Sound the trumpets! Ring the bells! I finally finished the first draft of the first three chapters (approximately 16%) of my new book. I've been terminally distracted the past few months, and sitting down to write has been like volunteering for a root canal. I've found dozens of other things to fill my time.
Another part of the problem has been my process. I'm a plotter by nature, so the idea of leaping into the creative unknown terrifies me. To beat back the paralysis of fear, I start every book with fairly detailed character profiles and a chapter-by-chapter basic outline. The outline isn't too detailed--just a paragraph for every chapter. It's mainly to prove to myself that I have enough story for an entire book. My books are all about the same length (82K-85K words), so I plan for 20 chapters of 20 double-spaced pages each. Some chapters may end up a bit shorter and some a bit longer, and I might end up with one fewer or one more, but that's the basic structure.
My process is similar to that of writers who use note cards, except I put the outline in a single document I later manipulate at will. I usually have several plot points in mind, along with a rough idea of where they fall in the story, so I begin with those, assigning them to a chapter. This process continues until I've used up my initial ideas. That always leaves a few holes. For example, I'll bop right along for the first four or five chapters, then have a blank until Chapter Nine, when I know there has to be a turning point. If I don't already know what that is, I figure it out. Then the same thing happens again for a few chapters in the second half until the three or four chapters at the end.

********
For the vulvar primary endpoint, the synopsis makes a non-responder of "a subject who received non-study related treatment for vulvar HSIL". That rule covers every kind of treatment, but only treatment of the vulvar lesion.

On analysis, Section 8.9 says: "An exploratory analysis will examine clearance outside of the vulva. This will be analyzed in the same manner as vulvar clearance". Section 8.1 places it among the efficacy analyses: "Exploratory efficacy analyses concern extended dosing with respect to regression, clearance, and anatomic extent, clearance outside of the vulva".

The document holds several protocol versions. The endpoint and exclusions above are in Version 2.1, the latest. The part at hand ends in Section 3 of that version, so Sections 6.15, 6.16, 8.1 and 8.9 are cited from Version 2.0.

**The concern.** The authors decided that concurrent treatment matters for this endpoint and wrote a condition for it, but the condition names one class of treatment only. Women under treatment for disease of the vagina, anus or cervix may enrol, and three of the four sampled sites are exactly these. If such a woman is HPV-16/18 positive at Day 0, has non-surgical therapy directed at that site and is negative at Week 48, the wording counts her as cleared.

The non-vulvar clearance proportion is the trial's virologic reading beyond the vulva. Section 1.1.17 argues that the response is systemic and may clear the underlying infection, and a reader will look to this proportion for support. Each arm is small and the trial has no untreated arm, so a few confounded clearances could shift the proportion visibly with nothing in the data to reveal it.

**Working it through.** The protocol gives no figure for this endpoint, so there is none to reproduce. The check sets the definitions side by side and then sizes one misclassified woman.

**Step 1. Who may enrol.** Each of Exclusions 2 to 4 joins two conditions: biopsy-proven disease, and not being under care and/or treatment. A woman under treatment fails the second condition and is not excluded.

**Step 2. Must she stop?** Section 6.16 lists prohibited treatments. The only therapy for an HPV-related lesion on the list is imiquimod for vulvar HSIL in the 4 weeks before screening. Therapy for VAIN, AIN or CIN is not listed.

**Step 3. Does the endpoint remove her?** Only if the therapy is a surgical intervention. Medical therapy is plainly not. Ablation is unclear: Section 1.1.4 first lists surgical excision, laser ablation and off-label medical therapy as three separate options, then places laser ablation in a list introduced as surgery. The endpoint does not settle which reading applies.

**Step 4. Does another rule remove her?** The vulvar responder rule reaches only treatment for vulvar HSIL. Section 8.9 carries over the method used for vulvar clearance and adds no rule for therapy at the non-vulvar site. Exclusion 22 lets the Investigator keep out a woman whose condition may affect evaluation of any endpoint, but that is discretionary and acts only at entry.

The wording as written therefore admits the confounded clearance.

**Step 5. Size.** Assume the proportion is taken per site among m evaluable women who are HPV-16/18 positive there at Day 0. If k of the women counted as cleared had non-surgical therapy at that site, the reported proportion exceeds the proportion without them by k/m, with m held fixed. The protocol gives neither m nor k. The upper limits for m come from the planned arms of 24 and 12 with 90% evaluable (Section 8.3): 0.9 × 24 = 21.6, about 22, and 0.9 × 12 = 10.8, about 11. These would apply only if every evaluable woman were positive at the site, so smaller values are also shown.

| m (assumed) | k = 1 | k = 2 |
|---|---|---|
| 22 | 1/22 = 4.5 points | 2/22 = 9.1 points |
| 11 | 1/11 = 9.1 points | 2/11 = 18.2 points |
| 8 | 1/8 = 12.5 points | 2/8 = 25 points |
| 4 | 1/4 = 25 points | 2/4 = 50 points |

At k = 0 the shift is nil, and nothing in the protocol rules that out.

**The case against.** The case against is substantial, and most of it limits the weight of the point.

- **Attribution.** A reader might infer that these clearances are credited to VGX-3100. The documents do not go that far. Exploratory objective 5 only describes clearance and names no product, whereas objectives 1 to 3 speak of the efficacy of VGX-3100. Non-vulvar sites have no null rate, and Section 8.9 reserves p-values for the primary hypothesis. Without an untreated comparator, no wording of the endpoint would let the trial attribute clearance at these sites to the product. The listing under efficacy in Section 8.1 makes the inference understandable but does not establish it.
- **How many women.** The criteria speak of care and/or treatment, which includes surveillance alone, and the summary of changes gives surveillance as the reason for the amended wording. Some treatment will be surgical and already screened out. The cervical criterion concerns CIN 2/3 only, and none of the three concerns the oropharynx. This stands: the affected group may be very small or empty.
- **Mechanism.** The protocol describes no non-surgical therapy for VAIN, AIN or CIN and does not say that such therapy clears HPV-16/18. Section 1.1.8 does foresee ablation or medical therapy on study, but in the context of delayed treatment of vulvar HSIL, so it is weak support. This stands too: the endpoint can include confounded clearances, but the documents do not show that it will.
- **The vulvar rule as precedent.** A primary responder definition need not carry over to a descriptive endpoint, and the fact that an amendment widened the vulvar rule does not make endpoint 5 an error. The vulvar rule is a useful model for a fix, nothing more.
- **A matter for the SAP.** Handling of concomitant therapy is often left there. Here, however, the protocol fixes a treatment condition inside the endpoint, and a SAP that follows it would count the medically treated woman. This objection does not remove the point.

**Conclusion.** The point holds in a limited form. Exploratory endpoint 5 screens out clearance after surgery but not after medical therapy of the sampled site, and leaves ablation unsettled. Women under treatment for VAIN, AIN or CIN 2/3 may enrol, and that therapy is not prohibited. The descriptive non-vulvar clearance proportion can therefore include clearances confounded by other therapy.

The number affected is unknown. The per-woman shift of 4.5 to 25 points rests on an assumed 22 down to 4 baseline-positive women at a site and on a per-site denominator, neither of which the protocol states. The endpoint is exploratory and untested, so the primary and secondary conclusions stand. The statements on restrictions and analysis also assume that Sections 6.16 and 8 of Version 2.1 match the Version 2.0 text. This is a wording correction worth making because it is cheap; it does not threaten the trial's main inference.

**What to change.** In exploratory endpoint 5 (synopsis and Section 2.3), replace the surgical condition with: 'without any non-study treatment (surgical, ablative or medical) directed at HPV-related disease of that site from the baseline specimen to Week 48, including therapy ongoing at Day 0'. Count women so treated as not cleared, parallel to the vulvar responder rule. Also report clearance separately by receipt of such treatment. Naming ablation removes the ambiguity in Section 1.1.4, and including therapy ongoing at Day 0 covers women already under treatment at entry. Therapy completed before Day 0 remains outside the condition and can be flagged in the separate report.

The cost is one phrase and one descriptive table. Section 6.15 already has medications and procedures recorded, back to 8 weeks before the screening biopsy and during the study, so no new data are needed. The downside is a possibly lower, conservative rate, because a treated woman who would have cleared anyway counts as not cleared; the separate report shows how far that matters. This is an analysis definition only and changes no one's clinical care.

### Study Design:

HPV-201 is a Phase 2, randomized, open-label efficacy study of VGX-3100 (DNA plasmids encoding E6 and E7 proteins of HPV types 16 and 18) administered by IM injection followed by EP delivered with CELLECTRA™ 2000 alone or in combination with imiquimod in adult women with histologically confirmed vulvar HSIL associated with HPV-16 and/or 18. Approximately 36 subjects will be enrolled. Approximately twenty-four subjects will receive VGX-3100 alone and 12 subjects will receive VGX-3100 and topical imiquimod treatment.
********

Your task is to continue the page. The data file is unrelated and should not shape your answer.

As I write, more ideas come to me, and I insert them into the outline where I think they should go, knowing I can always move them later. During the course of writing the book, some ideas will expand, taking up more space than I'd originally expected, and some will be discarded. After six books, I trust myself to ultimately fill all the blank chapter headings in the outline, but those blanks still make me nervous at the beginning.
One reason this book has been slower to get off the ground than others is that, despite my preliminary profiles, I had to get to know my characters as they began speaking and interacting with each other. My heroine in Child's Play is a newly-minted PhD in Child Psychology who had made brief appearances in the first two books in the series, so I thought I knew her. However, a visit to my daughter last month and a couple of days spent around her friends who are PhD students gave me new insights into their deeper feelings and the things they worry about. When I got home, I had to stop and go back to the beginning of my manuscript to correct and strengthen my heroine. The upside was I found I'd written some stuff I really liked. The downside was it took an extra week. Fortunately, I don't have and editor or contract breathing down my neck, so however long this book takes is how long it takes. It's more important that I get it right.
Of course, after I devoted more time and space to proper character development, I realized I had shortchanged the suspense plot. Time to go back and plant a few clues. After all, it's always something!